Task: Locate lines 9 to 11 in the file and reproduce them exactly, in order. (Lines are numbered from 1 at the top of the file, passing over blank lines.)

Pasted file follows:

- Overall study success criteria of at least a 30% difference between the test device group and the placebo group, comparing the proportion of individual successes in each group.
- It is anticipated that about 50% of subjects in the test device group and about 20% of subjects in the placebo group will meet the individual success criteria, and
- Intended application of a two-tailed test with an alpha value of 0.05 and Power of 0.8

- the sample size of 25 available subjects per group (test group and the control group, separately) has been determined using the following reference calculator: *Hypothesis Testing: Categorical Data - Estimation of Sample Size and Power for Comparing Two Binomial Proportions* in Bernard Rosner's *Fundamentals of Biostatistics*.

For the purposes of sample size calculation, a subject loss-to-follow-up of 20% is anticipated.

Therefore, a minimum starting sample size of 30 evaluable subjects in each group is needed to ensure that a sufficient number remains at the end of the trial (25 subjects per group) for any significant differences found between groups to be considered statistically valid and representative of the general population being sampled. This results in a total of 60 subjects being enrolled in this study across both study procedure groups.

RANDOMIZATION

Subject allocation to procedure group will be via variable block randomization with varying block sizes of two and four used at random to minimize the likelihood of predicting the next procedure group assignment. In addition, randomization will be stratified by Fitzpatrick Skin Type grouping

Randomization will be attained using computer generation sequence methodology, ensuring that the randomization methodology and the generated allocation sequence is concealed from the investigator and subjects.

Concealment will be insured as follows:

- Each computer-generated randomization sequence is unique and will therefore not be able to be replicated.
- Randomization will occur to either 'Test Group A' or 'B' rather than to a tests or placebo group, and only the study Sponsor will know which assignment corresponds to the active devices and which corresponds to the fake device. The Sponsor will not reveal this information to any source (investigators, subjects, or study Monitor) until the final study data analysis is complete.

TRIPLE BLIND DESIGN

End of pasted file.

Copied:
Randomization will be attained using computer generation sequence methodology, ensuring that the randomization methodology and the generated allocation sequence is concealed from the investigator and subjects.

Concealment will be insured as follows:

- Each computer-generated randomization sequence is unique and will therefore not be able to be replicated.